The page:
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these days, who doesn't want to save a little cash, right? chances are that you've used one of those online coupon sites popping up in recent months, one of the ones that really stands out, though, is scout mob, it offers up to 50% off at local restaurants, boutiques and spas. the best part it's completely free. our financial analyst clyde anderson is here to talk more about this. i used this and i know a lot who have. for those at home watching might never have used it, tell us how it works. >> it's a mobile company, a discounter coupon company you can get e-mails that come to you daily with daily deals, come to your phone and you can take your phone in an establishment, restaurant, they scan your phone and give you the discount there. a cool tool. >> it is. >> i had a chance to talk to the co-founder michael tuvani, this is what he had to say. >> now everyone has a computer in their pocket, our thinking was can we combine this mobile experience of being very
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impulsive. >> scout mob focuses on finding the best local places first. >> we wanted to sway consumers at the point of decision, so right when they pull out the phone they are going to lunch where am i going to go? we want to sway them in one direction versus another. and ultimately if we can do that we want to get paid for that by the restaurant. we kind of flip the whole model on the head and the consumer actually doesn't pay us anything. we charge the merchant, which is the local business for driving that consumer in. >> how do you handle the merchant side. some of the complaints of the companies out there the merchants can't handle some of the demands sometimes. >> we have to nail that merchant side of it. so we make sure we have an account manager dedicated to making sure that the merchants know how this is going to work, training the staff and making sure they can handle this. a lot of time this involves more staff, more food, being prepared for the rush of traffic. that is a big piece to what we're doing. the user experience are the experience of pulling out your phone saying i'm here with scott
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m scout mob. you want to be proud of the experience. >> are you thinking of going into entertainment and other venue? >> we're expanding the line we're covering all times of needs that the local consumer wants, and when we say local consumers, we don't do national chains. something we take a lot of pride in we're all local. these are all local businesses that are owned locally and so that is a neat thing for us to stay local. >> what is next for scoutmob? >> grow, grow, grow. launch more cities and so have more of a national footprint. we're wanting to get smarter to connect with the consumer, not as a shotgun approach where we send out something we hope that this is the right time for you depending upon what part of the neighborhood you're in, get custom to your neighborhood, what time of day it is. we view daily deals 1.0 is over, it was won by groupon and living social. that is over. we're on 2.0 of local mobile, and we hope we're right in the
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middle of that mix and want to be a player right there. >> they are a player. what is interesting is the scoutmob, it isn't a daily deal you have to use it within like three hours or something. it's instant. >> once it's there you download it, now you use it. how many cities are they in now? >> 13 cities now, expanding to seven more this year. they are on a rapid growth plan. they get it. they understand they started off with two employees, now they have 50. >> you see some of these come and go, there is a lot of them out there why do they think they have seen so much success? >> one of the things it's free. the other thing is these guys embrace a culture and what they want to do is they grow and embrace the culture. they are local, they make sure it's a local establishment, they don't do big chains. they make sure each city they have a team that go and scout out those local companies and make sure they become partners with them. >> the local companies are happy to see you when you walk in. >> very happy. >> clyde, thank you very much.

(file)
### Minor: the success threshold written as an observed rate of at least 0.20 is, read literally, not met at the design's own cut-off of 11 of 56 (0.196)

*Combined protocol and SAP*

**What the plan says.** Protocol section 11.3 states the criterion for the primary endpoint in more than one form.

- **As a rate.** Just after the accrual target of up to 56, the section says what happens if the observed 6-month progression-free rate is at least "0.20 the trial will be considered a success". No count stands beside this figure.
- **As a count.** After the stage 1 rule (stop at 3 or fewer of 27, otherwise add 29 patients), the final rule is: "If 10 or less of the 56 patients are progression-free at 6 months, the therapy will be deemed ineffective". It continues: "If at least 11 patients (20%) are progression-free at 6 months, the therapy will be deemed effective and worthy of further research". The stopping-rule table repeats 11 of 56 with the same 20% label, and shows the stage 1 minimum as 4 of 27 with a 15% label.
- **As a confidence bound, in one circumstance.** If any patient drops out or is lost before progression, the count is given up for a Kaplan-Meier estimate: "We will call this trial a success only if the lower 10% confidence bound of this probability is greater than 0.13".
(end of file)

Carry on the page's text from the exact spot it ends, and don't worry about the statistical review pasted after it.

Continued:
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>> thank you. >> you can join us every saturday at this times as our financial analyst clyde anderson gives us his latest money saving tips. sanjay gupta md moments away. what is on tap today? randi ahead on sgmd, a former marine said she was ra raped, a doctor told her she had a psychological condition and would have to leave the military. sad to say it looks like part of a larger pattern. also something that could be a life-saver, staying safe on a bicycle, a story and demonstration and investigation about a young man who was killed on his bike and police who seemed to be overlooking the real danger. sgmd, 7:30 eastern. thank you, sanjay. coming up, ted nugent can't stay out of the headlines, it's his actions not words, causing trouble. i'll explain after a quick break. [ male announcer ] that. right there -- reminds you
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checking top stories now, george zimmerman could be out of jail soon, that is after a judge approved the request for bond for the former neighborhood watch volunteer. he's charged with second degree murder in the shooting death of trayvon martin. in brief remarks, zimmerman told the family of the florida teen he's sorry for their loss an apology the family attorney called "disingenuous." a new york city carpenter has no involvement in the disappearance of etan patz. police said new and old information led them to the man questioned by the fbi thursday but faces no charges. patz disappeared one block from his family home in 1979. the carpenter met patz the day before. it's been quite a week for ted nugent, first comments about president obama led to a secret service meeting. now the rocker has agreed to pay a fine as part of a